REGION — Farmington and Wilton have entered a five-year Public Works Mutual Aid Agreement, approved by the towns’ select boards, that will cover court liabilities in the case of shared Public Works resources in times of emergency.

Farmington Public Works Director Philip Hutchins said that he recognized the need for such an agreement after several emergencies, the 2019 LEAP explosion and a recent case of COVID-19 revealed the potential to either immobilize or strain municipal personnel.

“After speaking to many directors across the state of Maine, it seemed to have sparked many concerns which is having a COVID outbreak in-house during winter storms,” Hutchins wrote in an email. “One positive case could potentially immobilize our department’s staff, part-time spare drivers couldn’t even begin to cover our territory; forget about the snow removal, sidewalks and responding.”

During this winter’s first major snowstorm on Dec. 5, the Farmington Public Works encountered a positive COVID-19 case among its staff which resulted in the remaining nine employees identified as close contacts.

“We all had to go in for COVID testing ourselves,” Hutchins said during a phone interview. “At that point, it was volunteers to tackle the storm itself…we were trickling in as we got results back.”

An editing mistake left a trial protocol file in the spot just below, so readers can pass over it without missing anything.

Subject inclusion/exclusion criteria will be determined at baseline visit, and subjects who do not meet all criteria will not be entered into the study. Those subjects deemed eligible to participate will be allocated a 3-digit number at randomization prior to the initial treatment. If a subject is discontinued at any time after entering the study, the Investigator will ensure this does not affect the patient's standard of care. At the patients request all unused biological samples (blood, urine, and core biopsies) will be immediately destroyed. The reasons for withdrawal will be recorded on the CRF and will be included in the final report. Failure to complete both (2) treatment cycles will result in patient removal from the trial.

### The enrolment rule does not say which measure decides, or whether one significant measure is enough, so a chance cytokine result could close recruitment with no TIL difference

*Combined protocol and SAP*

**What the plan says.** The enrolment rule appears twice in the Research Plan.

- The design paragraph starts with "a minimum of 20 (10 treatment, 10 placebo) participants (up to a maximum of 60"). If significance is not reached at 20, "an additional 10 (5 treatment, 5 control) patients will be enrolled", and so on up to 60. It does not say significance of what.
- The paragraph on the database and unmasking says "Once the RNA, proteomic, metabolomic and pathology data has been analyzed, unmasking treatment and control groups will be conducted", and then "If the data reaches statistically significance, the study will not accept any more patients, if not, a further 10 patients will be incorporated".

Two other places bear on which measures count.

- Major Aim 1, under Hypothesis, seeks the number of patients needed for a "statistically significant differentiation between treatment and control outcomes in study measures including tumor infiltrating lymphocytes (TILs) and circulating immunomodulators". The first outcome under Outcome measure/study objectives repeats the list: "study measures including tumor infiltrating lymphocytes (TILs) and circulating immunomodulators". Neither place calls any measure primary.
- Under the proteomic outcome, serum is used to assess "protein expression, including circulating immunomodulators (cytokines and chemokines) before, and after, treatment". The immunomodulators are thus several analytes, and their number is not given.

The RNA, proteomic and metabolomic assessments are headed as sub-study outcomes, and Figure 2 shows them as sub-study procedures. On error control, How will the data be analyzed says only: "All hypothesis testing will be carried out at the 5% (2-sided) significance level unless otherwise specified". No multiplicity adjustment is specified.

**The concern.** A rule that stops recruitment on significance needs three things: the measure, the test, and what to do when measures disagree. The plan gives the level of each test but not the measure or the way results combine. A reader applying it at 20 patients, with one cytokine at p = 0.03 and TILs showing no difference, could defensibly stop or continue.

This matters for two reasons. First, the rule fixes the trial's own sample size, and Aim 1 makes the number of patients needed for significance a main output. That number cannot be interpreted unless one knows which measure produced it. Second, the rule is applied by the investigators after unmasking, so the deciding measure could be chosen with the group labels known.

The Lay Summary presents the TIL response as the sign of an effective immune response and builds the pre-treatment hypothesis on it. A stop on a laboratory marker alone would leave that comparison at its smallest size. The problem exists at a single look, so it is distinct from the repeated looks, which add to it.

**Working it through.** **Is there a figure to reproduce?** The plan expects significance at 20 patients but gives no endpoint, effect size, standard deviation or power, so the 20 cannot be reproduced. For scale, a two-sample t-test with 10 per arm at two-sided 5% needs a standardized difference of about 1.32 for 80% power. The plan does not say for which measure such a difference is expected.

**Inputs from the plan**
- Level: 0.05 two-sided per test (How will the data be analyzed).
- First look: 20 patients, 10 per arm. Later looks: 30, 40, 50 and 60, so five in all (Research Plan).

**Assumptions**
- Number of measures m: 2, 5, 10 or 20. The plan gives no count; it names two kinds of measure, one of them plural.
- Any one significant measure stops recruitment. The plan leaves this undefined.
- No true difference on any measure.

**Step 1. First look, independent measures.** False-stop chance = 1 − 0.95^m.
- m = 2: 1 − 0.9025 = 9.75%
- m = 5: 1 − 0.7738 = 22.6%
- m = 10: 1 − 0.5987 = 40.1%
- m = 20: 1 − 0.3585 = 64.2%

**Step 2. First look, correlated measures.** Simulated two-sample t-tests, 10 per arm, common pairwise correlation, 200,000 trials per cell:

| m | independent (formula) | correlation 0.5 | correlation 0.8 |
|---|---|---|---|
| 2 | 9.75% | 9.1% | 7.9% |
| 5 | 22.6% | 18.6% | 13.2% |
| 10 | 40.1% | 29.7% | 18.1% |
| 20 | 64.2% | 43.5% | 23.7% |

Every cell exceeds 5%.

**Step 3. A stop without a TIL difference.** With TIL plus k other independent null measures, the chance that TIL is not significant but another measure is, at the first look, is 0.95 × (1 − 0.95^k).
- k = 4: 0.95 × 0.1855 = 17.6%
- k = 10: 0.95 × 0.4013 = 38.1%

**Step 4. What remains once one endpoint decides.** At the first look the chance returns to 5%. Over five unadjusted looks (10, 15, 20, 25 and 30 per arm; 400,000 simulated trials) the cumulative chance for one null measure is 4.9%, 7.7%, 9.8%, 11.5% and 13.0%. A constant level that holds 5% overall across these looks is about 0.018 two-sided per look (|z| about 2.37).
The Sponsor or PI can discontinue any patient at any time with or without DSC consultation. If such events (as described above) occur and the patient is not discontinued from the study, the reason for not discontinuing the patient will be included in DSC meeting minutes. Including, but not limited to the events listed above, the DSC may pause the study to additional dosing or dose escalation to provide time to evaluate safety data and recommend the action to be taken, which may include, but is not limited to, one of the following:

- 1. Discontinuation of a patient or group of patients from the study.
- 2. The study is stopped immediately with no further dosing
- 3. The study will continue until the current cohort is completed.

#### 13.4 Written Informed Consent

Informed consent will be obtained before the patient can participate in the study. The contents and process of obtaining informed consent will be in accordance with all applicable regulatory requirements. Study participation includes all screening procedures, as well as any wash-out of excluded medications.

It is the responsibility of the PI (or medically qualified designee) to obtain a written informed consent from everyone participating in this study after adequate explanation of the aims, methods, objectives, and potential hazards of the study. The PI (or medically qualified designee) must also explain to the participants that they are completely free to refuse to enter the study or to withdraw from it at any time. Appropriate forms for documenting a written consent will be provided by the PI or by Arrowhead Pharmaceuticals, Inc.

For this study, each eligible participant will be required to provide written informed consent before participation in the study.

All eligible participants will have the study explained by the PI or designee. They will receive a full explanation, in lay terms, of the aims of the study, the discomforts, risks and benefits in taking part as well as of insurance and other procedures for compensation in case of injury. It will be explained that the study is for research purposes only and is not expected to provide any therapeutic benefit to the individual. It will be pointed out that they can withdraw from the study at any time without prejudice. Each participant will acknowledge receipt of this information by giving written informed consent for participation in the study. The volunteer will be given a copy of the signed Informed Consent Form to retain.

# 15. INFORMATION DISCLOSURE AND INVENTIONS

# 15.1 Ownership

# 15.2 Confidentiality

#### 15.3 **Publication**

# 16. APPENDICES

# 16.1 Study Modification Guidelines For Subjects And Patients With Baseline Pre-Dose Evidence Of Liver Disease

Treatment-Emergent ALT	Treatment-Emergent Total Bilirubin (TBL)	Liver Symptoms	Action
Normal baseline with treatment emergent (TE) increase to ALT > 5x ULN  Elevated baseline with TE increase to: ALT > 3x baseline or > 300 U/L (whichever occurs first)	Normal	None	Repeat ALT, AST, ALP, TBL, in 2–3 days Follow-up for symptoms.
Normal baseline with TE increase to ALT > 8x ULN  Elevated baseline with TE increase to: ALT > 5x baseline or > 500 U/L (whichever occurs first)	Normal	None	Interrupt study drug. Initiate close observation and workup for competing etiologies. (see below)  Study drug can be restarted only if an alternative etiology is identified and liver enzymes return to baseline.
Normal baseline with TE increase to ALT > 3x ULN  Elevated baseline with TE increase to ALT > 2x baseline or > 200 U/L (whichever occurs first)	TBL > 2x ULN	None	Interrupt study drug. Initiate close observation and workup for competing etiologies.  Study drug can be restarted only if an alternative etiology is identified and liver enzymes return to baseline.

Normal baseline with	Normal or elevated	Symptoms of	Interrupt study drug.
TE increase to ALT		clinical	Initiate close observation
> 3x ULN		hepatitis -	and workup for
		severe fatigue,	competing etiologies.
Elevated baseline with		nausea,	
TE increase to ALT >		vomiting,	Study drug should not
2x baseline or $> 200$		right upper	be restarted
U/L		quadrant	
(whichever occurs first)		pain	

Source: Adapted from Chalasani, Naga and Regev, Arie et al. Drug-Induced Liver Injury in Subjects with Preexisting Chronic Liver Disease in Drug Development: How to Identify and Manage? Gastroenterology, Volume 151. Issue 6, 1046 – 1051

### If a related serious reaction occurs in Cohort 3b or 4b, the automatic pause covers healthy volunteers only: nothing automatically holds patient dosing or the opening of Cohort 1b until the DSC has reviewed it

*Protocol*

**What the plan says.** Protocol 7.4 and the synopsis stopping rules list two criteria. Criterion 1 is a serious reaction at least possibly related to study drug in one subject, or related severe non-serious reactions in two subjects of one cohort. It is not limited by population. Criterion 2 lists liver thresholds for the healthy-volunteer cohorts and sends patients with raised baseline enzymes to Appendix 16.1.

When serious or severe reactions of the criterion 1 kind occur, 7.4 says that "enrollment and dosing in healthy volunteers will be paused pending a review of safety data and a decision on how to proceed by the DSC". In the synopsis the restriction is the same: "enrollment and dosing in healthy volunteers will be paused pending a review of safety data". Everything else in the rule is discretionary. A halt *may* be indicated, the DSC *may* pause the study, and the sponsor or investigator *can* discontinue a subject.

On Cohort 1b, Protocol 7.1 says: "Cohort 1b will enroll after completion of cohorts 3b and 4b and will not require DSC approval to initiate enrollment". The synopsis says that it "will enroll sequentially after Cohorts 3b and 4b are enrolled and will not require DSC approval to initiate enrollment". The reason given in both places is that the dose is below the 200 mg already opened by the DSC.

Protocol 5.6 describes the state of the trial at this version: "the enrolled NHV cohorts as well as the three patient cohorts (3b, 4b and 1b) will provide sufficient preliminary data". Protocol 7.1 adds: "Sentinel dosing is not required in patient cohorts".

The Mutual Aid Agreement provides official assistance between the two towns in scenarios such as the Dec. 5 snowstorm.

“We would’ve helped if it was really bad and they had no drivers,” Wilton Public Works Director John Masse said during a phone interview. 

Hutchins described the fragility of the public works department during the coronavirus pandemic coupled with winter storms.

“Worst case scenario with public works winter vs. COVID, nobody will be able to get to work, school transportation and first responders will be delayed and possibly unable to travel, all transportation will be affected in some way including the public’s essential needs,” Hutchins wrote in an email. “During the first executive order, the amount of traffic was reduced, but if this scenario was to happen to public works during a large snow event…potentially zero traffic.”

The two towns’ public works departments already share resources such as equipment, salt and other materials, according to Masse. The agreement details personnel assistance that the towns will provide each other in emergency circumstances by outlining three scopes of aid:

1. To assist and aid in an emergency event due to a need for additional manpower.
2. To cooperate and coordinate activities related to responding to an emergency event.
3. To assist and aid in all operational functions to help protect the public safety of citizens and to help prevent loss or destruction of public infrastructure or property.

Hutchins said that the agreement was modeled after fire department mutual aid agreements and that he anticipates more public works departments throughout the state will follow suit.

“This is one of the first Public Works mutual aid agreements in Maine, and others are currently pursuing this topic during this pandemic we are facing,” Hutchins wrote.

By capping the agreement at five years, the two towns will be able to asses emergencies that took place and how the agreement can be revised for future scenarios.

“The importance of public works operations can be seldom recognized, and this is behind-the-scenes operational planning that plays a big role to everyone,” Hutchins wrote. “I feel that planning for these circumstances is a must rather than facing an event head-on.”

 

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